Skills required for a successful candidate include the following: Strong outreach and public speaking skills Strong time management and close attention to detail Ability to work independently and creatively Experience with social media (Facebook, twitter, etc.) Strong writing skills, knowledge of MS Publisher software Ability to track results using MS Excel and MS Access Knowledge of GIS software helpful The successful candidate must possess a bachelor’s degree in environmental studies, political science, communications or a closely related field and a minimum of three years of experience that may include a variety of grassroots organizing, volunteer leadership and training, coalition building, and demonstrated insights and skills. The ideal candidate possesses strong commitment to environmental protection, and local knowledge of community concerns, local leaders, and partnering organizations. Experience with political campaigns and/or legislative or administrative lobbying is not mandatory but will be viewed as a plus. Successful candidates have demonstrated abilities using strong interpersonal skills to motivate the public, volunteers, members and partnering organizations to take action for the environment. The successful candidate must have strong demonstrated written and oral communication skills and demonstrated public speaking ability. A valid driver’s license, satisfactory driving record and proof of auto insurance are required. Travel required. The ability to work from home may be required.

To apply, please send cover letter, resume, and salary history and requirements no later than February 22, 2012 to: Human Resources/ MDGRFS Chesapeake Bay Foundation 6 Herndon Avenue Annapolis, MD 21403

CBF offers a comprehensive benefits package to include: 20 vacation days, 10 sick days, health, vision, dental, life insurance, and a tax deferred annuity plan. The Chesapeake Bay Foundation is an Equal Opportunity Employer.


Become a sponsor of the Nanticoke Creekwatchers!

If you are a local business, organization or individual passionate about the Nanticoke River, consider making a sponsorship donation in support of our program!

Nanticoke Creekwatchers is a citizen-science volunteer water monitoring program that helps to assess the overall health and quality of the Nanticoke River so that we may better protect it. Our EPA-approved Creekwatchers program provides us with data for the Nanticoke River Report Card, an annual assessment  that, in its first year of production, identified the Nanticoke River as the healthiest major tributary of the Chesapeake Bay. Since 2007, our program has recruited, trained, and transformed over 76 Delmarva citizens into dedicated and enthusiastic river advocates that monitor 38 designated sites throughout the entire watershed. Data from each season helps us to understand the present quality of the river, and over time allows us to identify potential trends that guide our conservation and restoration efforts. We invite you to share in our enthusiasm for the natural, cultural, and recreational resources of the Nanticoke Watershed and help protect one of the most pristine rivers of the Chesapeake Bay. Your sponsorship will help sustain one of the Alliance’s first major milestone programs, an effort that has been extremely successful and serves as a model for many other watershed groups and volunteer programs. You can read all about the Nanticoke Creekwatchers by clicking here or by watching the video below.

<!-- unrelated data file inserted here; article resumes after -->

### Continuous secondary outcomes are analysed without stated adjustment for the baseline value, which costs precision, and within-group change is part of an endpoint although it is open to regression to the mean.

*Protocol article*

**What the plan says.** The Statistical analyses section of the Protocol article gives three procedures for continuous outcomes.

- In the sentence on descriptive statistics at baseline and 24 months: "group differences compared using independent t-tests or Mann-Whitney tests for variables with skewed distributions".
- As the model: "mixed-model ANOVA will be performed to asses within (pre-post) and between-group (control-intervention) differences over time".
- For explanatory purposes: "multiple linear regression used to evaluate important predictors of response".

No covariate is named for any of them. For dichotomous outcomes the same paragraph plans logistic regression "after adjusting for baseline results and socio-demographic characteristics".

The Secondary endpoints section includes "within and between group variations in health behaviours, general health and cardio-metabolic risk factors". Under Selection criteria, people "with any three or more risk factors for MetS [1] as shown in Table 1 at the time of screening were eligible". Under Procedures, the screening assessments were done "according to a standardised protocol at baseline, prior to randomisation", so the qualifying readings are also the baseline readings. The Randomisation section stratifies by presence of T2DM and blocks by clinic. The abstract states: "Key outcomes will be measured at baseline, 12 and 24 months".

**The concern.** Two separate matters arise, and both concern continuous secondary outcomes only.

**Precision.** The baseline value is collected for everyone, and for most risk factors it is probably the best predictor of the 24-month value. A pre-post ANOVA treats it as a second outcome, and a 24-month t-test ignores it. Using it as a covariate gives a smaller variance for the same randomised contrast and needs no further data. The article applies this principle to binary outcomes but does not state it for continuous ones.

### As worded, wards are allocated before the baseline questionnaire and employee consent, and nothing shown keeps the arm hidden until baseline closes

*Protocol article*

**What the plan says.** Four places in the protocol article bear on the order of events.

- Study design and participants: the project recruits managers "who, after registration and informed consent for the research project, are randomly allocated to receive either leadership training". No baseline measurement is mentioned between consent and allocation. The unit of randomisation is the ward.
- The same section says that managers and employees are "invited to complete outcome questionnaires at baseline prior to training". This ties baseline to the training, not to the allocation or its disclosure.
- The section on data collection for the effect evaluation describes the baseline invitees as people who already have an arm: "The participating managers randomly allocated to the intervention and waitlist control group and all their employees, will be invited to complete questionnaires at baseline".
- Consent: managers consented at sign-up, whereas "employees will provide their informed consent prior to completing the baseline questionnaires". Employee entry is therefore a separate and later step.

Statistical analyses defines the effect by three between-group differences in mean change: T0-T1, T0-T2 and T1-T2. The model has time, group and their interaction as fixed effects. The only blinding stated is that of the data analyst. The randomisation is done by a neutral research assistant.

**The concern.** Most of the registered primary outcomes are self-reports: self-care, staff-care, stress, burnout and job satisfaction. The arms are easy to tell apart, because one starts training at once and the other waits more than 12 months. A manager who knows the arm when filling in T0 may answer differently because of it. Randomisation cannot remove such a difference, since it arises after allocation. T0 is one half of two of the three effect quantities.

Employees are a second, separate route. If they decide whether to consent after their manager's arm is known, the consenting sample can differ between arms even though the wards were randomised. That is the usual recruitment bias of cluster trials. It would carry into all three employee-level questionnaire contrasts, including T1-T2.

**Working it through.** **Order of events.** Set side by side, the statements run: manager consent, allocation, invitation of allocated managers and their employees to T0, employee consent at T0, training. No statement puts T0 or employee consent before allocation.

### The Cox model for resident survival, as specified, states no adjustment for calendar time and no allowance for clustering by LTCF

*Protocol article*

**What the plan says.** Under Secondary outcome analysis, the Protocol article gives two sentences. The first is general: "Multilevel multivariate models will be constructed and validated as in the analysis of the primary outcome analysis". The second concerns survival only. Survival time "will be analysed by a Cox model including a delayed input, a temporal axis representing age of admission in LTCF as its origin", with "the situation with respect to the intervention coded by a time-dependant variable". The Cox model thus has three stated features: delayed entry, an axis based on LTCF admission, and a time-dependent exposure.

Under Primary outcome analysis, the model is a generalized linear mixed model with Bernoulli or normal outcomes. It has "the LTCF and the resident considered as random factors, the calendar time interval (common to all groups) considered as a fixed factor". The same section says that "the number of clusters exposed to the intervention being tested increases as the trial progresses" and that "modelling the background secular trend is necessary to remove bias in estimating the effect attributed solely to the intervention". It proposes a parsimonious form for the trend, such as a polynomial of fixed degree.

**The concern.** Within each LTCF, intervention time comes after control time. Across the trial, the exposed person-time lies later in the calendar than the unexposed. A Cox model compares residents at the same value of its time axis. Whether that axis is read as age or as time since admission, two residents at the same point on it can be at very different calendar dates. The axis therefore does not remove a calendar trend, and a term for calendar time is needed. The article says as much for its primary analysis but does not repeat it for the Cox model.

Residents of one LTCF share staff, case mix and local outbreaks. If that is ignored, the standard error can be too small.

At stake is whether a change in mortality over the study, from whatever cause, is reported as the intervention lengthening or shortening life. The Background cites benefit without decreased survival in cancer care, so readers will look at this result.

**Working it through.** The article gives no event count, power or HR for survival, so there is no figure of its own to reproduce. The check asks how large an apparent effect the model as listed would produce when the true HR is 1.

Funds will go toward purchasing and maintaining:

  • Volunteer Kits include dissolved oxygen meters , secchi disks (water clarity), refractometers (salinity), and other supporting materials at a total value of $1,000 per kit
  • Production and distribution of the Nanticoke River Report Card
  • Recognition gifts and value-added enrichment opportunities for volunteers, partners, and the community
Creekwatchers Video:

Founded in 1992, the Alliance continues to bridge the gap between local and state government entities, watermen, farmers, tourism and transportation officials, cultural historians, local businesses, environmental advocacy groups, and concerned citizens in 2 states and 5 counties to come together  and support our mission to conserve the natural, cultural, and recreational resources of the Nanticoke River watershed and protect its unique characteristics. As our organization has been growing and expanding in the past year, so has the capacity to take on new programs, projects, and partnerships. We are extremely excited and enthusiastic about making a difference in our community, but we have a critical need for sustained support of these efforts. Contact the Nanticoke Watershed Alliance to become a sponsor today!